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Sat, 24 Feb 2018
The World for People who Think

Comets and Catastrophe Series


Handcuffs

Turkey jails over 30,000 for links to Gulen organization allegedly behind coup

turkey coup arrests
© Kenan Gurbuz / Reuters
Soldiers suspected of being involved in the coup attempt are escorted by policemen to a courthouse in Marmaris, Turkey.
Justice minister confirms arrests of almost half of the 70,000 people investigated following July's failed coup attempt.

Turkish courts have placed 32,000 suspects under arrest on charges of links to a group run by US-based cleric Fethullah Gulen, who is blamed for the July 15 coup, the justice minister said.

Bekir Bozdag told Turkey's NTV television on Wednesday that 70,000 people had been investigated after the coup and of them 32,000 remanded in custody.

"This process is continuing," he said. The numbers of those arrested marks an increase of more than 10,000 from those previously given by the government. Bozdag said that there could be new arrests, while some of those currently arrested could still be freed under judicial control or freed entirely.

Comment: The U.S. has dragged its feet for months over extraditing Gulen, despite the mountain of evidence Turkey has provided regarding his organization's involvement in the attempt to overthrow the Erdogan government. The CIA asset has friends in very high places.


Bulb

Ancient Toy Inspires Low-Cost Medical Diagnostic Tool

Paper centrifuge
© Manu Prakash et. al., 2017
Modern medicine often feels like magic: A technician pricks your skin, draws a drop of blood and whisks it away into another room. Oftentimes, this gives the doctor enough information to make a diagnosis and prescribe a treatment. But for people in developing countries, these kinds of diagnostics can be more science fiction than reality.

Modern medicine relies heavily on technology, like centrifuges, that are costly, bulky and require electricity. In many places around the world, this kind of equipment can be hard to come by. But in a new study published online today (Jan. 10) in the journal Nature Biomedical Engineering, researchers described an inexpensive, hand-powered centrifuge that's based on an ancient toy and could help doctors working in developing countries.

The centrifuge is the workhorse of modern medical laboratories. The device spins samples at high speeds to separate particles or cells based on size and density, effectively concentrating specific components. Most diagnostics "are like looking for a needle in a haystack," said Manu Prakash, lead researcher on the new study and an assistant professor of bioengineering at Stanford University. A centrifuge, Prakash said, puts all the needles in one place, making them easier to find.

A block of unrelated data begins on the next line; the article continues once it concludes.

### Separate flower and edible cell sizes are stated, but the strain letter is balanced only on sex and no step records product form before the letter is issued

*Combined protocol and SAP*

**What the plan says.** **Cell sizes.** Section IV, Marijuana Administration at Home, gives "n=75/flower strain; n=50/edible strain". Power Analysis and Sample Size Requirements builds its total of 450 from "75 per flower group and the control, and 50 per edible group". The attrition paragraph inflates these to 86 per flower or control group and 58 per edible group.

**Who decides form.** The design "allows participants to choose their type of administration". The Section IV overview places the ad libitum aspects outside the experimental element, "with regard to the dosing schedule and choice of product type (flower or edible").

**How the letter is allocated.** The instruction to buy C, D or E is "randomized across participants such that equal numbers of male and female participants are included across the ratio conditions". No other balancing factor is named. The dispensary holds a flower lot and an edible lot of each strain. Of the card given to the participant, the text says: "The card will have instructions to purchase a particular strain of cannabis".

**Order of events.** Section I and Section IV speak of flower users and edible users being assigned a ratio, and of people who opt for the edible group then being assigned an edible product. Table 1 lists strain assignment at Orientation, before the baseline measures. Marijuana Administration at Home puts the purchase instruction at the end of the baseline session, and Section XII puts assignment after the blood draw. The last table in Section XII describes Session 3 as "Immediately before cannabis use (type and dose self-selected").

Comment: Related articles:


Fireball

SOTT Earth Changes Summary - February 2017: Extreme Weather, Planetary Upheaval, Meteor Fireballs

Fireball Illinois
Februrary 2017 continued on as January started. Massive flooding in California due to "atmospheric rivers" dumping large amounts of rain on coastal areas and snow on the Sierra Nevada. The snow melt from this caused further flooding in Nevada. Eastern Canada also experienced record snowfall, as did Iran, Kazakhstan, Afghanistan and Japan.

Wildfires broke out in Eastern Australia and New Zealand while record rainfall inundated Western Australia. Major flooding also hit several South American nations including Chile, Peru and Colombia.

There are at least 30 active volcanoes around the world right now, including a really impressive one in Guatemala. Massive earth cracks opened in Pakistan and Italy.

These are just some of the chaotic events we present in this month's Sott 'Earth Changes' video compilation.


Apple Red

The Devouring Mother: Understanding the psychological archetypes of consciousness

Devouring mother
The following is a talk hosted by Theryn Meyer in Vancouver with Dr. Jordan B. Peterson on the topic of the devouring mother. While this might seem like some obscure psychological discussion, with no bearing on your personal reality, I can assure you nothing could be further from the truth. The human psyche is fundamentally the same, at its core level, which means that people tend to act in similar ways given certain conditions—this is the basis for social engineering and propaganda. Insofar as this topic is concerned, the devouring mother is something almost everyone faces in their lives and has played a major role in shaping the world for millennia.

From a psychological perspective, war and the lust for it is driven by a deep need for social acceptance. In society this comes in the form of the motherland, who demands of her children-citizens that they honor their obligations to the state, one of which being the need to go to war so as to prove one's worth to society.

Comment: If you'd like to see a real-life example of the 'devouring mother' archetype in action through a single person, read this article:


Cell Phone

Danger! Yet another reason to reduce cellphone usage

Cellphone

Danger Will Robinson! Cellphones are bad for your health.